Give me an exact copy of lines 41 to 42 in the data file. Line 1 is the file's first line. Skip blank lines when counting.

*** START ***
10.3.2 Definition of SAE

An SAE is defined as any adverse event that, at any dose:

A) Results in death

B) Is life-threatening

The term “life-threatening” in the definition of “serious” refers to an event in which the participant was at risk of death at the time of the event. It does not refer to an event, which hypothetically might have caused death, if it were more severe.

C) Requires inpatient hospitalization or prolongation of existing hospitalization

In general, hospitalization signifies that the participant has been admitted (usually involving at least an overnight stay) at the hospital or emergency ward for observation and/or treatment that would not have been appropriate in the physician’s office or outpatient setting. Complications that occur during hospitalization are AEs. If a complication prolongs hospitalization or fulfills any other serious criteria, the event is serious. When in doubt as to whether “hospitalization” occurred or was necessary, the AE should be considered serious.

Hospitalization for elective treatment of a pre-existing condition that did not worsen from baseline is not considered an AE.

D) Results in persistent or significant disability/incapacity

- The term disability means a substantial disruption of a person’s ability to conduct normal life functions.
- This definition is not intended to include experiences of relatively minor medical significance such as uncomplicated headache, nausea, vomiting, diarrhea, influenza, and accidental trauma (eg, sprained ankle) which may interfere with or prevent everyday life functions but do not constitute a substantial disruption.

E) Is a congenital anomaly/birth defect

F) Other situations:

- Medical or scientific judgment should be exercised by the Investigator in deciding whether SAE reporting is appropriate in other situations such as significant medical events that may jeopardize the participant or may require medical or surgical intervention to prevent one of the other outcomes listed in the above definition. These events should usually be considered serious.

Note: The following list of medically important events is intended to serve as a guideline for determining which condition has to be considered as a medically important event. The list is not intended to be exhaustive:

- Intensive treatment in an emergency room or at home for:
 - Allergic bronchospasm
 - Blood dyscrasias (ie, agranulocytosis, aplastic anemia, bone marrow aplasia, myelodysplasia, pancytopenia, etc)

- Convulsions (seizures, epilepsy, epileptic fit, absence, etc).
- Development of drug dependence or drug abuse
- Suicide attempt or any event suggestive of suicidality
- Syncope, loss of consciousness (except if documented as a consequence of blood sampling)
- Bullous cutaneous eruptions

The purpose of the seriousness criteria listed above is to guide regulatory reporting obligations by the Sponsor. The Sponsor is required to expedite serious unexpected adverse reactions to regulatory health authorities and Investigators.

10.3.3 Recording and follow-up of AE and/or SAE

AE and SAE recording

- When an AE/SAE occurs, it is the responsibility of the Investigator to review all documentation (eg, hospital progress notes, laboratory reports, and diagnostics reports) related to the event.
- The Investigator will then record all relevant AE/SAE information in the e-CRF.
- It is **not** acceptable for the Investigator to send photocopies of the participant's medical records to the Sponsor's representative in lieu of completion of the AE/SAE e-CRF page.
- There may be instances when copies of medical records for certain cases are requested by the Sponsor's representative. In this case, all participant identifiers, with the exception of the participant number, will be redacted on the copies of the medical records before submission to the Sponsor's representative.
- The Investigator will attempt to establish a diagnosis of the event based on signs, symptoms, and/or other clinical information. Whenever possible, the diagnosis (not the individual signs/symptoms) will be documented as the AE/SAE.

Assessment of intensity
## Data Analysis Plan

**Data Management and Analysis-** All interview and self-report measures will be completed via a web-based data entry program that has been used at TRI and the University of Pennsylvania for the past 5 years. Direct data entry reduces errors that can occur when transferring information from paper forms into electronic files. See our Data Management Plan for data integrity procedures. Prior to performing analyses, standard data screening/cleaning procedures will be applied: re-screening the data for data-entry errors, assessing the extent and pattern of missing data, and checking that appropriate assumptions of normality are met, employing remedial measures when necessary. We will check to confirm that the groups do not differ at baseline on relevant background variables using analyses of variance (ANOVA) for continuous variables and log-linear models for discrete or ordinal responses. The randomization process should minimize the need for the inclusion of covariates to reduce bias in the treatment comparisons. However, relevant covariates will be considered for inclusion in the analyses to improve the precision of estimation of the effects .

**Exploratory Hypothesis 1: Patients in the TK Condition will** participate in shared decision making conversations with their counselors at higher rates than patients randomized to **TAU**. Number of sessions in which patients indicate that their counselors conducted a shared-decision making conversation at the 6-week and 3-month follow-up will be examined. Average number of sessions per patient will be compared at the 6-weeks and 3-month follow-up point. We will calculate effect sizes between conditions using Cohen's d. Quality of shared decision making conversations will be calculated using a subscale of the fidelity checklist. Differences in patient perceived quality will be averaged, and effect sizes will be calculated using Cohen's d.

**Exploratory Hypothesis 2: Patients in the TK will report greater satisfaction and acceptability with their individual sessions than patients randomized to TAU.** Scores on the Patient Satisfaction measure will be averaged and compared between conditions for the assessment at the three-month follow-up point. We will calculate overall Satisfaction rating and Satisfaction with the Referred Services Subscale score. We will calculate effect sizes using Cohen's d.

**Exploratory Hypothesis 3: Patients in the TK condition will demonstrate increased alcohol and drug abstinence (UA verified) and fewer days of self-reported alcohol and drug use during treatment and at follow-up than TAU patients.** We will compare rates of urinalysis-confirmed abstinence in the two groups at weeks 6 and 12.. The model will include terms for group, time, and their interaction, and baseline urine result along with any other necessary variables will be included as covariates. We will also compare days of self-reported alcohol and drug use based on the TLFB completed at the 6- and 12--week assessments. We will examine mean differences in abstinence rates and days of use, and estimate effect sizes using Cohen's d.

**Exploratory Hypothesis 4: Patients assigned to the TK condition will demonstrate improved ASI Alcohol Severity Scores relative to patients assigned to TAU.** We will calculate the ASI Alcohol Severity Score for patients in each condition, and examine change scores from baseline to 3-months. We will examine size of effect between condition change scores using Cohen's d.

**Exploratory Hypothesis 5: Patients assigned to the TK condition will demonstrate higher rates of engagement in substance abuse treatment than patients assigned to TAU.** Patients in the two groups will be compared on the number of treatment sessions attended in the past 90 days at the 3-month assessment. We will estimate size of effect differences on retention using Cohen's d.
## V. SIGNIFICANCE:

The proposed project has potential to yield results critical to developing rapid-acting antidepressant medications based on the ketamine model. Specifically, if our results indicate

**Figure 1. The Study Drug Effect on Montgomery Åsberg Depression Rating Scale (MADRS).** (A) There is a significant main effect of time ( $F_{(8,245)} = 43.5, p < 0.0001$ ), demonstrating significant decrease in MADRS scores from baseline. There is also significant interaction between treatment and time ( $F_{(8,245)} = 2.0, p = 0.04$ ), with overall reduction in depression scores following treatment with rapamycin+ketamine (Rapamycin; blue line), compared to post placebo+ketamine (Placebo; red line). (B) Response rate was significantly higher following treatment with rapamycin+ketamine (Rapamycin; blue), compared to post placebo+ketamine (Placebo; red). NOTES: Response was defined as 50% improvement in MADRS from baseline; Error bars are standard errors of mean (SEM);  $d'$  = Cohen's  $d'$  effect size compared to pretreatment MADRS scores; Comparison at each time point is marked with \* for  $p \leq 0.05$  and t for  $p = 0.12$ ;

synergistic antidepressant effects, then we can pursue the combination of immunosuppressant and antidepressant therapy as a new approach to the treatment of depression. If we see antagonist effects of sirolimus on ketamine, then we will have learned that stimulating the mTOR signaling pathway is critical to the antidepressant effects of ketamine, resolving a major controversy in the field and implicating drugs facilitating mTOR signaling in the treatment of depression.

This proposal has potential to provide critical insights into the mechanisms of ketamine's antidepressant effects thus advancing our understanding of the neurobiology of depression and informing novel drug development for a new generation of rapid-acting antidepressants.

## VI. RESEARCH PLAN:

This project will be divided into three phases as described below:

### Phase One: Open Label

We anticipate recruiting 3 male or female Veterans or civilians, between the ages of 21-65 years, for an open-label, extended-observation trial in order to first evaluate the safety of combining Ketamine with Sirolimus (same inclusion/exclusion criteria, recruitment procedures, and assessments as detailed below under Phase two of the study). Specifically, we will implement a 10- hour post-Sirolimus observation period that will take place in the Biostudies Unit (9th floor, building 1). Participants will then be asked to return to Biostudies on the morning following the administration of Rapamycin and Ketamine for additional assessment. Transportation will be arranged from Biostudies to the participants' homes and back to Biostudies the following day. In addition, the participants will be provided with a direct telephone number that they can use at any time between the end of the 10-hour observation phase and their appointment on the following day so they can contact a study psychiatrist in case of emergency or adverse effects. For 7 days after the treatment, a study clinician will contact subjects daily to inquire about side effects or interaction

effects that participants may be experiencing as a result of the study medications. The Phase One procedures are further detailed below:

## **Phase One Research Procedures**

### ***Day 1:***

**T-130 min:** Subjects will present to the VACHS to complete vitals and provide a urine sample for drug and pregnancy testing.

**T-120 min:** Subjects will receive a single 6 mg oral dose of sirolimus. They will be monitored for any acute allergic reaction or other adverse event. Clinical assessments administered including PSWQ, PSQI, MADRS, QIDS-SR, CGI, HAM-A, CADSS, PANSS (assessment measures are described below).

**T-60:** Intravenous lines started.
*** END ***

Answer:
The proposed project has potential to yield results critical to developing rapid-acting antidepressant medications based on the ketamine model. Specifically, if our results indicate

**Figure 1. The Study Drug Effect on Montgomery Åsberg Depression Rating Scale (MADRS).** (A) There is a significant main effect of time ( $F_{(8,245)} = 43.5, p < 0.0001$ ), demonstrating significant decrease in MADRS scores from baseline. There is also significant interaction between treatment and time ( $F_{(8,245)} = 2.0, p = 0.04$ ), with overall reduction in depression scores following treatment with rapamycin+ketamine (Rapamycin; blue line), compared to post placebo+ketamine (Placebo; red line). (B) Response rate was significantly higher following treatment with rapamycin+ketamine (Rapamycin; blue), compared to post placebo+ketamine (Placebo; red). NOTES: Response was defined as 50% improvement in MADRS from baseline; Error bars are standard errors of mean (SEM);  $d'$  = Cohen's  $d'$  effect size compared to pretreatment MADRS scores; Comparison at each time point is marked with \* for  $p \leq 0.05$  and t for  $p = 0.12$ ;